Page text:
Barbican Centre by Andrew Murray

I found this print of a 1983 Andrew Murray painting on eBay ages ago. It's been sat in a drawer waiting for a decent patch of wall and a frame, but in the meantime I thought I'd share it on here. The caption reads "Barbican Centre, City of London. An interior view looking towards the the Sculpture for Light (by Michael J. Santry) and the Royal Shakespeare Company Theatre". It's wonderful – so much life and colour within that familiar vast space, like an illustration from Miroslav Sasek's This Is Brutality (oh if only that was a real thing). I'm not really familiar with Murray's work, but I did find another 1980s Barbican painting by him the other day, which is equally lovely – I wonder if there are more there … ?

Best Animated Feature … feature

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Okay, so this is pretty pointless, but also kind of interesting.

What are the chances of an animated film ever getting a Best Picture Oscar nomination, now that Best Animated Feature Film exists? The category was only introduced in 2001, but what should have won, had it always existed? And what exactly is the difference between a “Picture” and a “Feature” anyway?

Ponder these questions no longer! Here is a full(ish) list of actual and probable winners from the past couple of decades. And yes, that’s right, my critical judgment is equivalent to the entire voting membership of the Academy of Motion Picture Arts and Sciences. In some cases, it's not even a matter of opinion, it's just that nothing else was released that year, so films like The Rescuers Down Under would have won by default.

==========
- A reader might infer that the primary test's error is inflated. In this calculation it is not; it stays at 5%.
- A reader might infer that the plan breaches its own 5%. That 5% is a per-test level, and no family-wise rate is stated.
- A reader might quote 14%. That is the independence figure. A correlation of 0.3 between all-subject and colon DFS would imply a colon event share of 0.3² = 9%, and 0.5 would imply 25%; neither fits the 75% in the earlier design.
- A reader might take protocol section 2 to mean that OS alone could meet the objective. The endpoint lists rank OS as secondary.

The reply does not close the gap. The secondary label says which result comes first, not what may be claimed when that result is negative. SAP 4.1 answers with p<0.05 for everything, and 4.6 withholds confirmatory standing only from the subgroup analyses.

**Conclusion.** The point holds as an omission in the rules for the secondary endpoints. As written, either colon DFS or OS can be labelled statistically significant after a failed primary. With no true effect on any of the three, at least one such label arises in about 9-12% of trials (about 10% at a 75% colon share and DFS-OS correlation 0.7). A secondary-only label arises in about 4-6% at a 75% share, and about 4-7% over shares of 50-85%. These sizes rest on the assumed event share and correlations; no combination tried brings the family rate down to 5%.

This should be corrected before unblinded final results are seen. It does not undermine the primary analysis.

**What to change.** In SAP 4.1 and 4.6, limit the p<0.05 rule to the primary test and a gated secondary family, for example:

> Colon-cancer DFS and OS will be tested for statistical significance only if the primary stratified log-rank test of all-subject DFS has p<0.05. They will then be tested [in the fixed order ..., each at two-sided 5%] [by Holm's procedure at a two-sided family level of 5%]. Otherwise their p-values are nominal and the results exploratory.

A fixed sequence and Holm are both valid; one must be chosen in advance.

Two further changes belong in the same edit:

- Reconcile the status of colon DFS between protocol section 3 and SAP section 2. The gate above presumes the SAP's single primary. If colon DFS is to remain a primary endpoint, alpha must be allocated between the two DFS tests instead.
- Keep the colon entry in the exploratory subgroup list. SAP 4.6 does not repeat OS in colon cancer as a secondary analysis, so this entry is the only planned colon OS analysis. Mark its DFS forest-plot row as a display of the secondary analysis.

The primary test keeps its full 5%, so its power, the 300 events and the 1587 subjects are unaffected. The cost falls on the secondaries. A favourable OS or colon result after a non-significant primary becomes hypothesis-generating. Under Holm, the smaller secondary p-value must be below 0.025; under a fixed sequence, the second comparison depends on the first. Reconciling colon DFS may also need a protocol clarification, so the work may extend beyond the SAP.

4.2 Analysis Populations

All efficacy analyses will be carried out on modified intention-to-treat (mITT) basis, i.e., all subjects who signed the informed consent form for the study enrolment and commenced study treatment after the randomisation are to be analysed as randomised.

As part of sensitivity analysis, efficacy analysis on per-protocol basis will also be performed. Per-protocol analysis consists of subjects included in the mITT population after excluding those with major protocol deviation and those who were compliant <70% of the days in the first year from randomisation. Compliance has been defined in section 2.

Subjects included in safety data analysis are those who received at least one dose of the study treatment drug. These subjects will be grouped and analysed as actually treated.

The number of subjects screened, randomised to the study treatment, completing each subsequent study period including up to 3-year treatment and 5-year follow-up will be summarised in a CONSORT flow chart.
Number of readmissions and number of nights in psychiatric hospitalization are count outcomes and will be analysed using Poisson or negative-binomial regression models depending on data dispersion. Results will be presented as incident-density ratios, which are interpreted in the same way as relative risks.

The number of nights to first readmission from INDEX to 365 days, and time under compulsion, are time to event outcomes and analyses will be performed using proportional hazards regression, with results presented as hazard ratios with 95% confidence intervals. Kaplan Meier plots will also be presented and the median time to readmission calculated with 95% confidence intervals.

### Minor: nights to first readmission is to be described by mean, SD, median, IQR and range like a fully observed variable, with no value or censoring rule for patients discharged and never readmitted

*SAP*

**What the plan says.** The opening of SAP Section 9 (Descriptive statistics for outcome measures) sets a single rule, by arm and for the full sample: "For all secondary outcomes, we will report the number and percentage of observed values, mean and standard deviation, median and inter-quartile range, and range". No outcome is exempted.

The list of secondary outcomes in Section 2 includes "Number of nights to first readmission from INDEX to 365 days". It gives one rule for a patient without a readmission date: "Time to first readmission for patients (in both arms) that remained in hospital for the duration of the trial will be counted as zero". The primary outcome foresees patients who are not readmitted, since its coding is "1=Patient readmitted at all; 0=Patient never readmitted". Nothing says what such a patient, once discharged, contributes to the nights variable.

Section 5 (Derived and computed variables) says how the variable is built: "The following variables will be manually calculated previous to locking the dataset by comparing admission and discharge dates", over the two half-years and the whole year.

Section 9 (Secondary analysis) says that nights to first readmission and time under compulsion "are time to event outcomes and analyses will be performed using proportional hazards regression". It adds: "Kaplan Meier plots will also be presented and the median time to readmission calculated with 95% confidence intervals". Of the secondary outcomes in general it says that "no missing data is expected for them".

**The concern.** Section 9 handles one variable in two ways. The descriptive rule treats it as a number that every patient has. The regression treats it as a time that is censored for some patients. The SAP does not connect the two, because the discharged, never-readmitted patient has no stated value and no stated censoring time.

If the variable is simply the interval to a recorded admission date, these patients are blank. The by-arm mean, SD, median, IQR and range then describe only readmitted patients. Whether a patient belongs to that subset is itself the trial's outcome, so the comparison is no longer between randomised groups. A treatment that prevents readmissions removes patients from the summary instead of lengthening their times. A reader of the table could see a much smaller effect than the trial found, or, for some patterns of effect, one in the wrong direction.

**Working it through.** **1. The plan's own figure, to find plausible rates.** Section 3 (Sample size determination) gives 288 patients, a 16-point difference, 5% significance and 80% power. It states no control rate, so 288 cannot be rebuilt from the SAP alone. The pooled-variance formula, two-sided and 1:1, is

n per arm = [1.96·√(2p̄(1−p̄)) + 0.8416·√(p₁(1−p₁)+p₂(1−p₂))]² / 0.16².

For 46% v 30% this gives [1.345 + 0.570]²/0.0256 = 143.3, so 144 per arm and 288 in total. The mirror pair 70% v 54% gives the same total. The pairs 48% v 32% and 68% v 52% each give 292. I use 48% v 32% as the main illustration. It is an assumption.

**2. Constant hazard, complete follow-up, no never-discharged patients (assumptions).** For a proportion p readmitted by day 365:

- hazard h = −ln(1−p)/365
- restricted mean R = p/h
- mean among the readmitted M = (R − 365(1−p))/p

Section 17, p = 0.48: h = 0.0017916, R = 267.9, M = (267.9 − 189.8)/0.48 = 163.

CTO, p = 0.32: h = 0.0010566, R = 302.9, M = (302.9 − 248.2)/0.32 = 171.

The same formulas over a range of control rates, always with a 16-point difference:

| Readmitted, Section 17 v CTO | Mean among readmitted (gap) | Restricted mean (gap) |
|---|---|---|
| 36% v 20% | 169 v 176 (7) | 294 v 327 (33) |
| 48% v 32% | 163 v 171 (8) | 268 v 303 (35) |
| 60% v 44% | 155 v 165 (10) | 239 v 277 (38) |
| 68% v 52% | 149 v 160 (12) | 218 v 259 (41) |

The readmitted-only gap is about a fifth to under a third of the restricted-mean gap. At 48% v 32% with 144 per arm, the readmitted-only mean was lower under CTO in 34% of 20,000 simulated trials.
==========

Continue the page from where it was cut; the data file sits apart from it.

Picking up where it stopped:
The actual winners

2014 – Big Hero 6
2013 – Frozen
2012 – Brave
2011 – Rango
2010 – Toy Story 3
2009 – Up
2008 – Wall-E
2007 – Ratatouille
2006 – Happy Feet
2005 – Wallace And Gromit And The Curse Of The Wererabbit
2004 – The Incredibles
2003 – Finding Nemo
2002 – Spirited Away
2001 – Shrek (Monsters Inc was robbed!)

The winners that weren't winners because the category didn't exist yet but they probably would have been winners in my humble opinion

2000 – Chicken Run
1999 – The Iron Giant 
1998 – Antz
1997 – Princess Mononoke
1996 – James And The Giant Peach
1995 – Toy Story
1994 – The Lion King
1993 – The Nightmare Before Christmas
1992 – Aladdin
1991 – Beauty And The Beast
1990 – The Rescuers Down Under 
1989 – The Little Mermaid
1988 – Akira
1987 – I can’t find a single recognisable animated film released this year. 
1986 – Castle In The Sky
1985 – The Black Cauldron
1984 – Nope, nothing here either.
1983 – Nothing.
1982 – The Secret Of NIMH
1981 – Heavy Metal

… and then that’s where my research ends. It’s a bit depressing that there are entire years without any recognisable films. What we can learn from this: the eighties was a terrible decade for animation, and we have it very, very good right now.

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Updated from a post originally written in 2008.

The 16 types of dads

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Thanks to @WeMakeMags for the scan of this classic Life in Hell strip. I'm still undecided as to which of these types of dad I'll be most suited for. I'll probably aim for Fun, but come across as a delicate blend of Snooze and Goofy.

For those of you unfamiliar with Life in Hell, it's the rather smashing strip with which Matt Groening made his name. Entirely written and drawn by him, there's a lot more of him in it than in The Simpsons or Futurama – he is a master of daftness. It's endearingly doodly, in a good old-fashioned pen-and-paper way. Plus it was used to sell Apples, way back in the 80s.

A good place to start is The Huge Book of Hell, although as he's recently retired the strip for good, it's possible that an online archive of all the strips will appear at some point soon.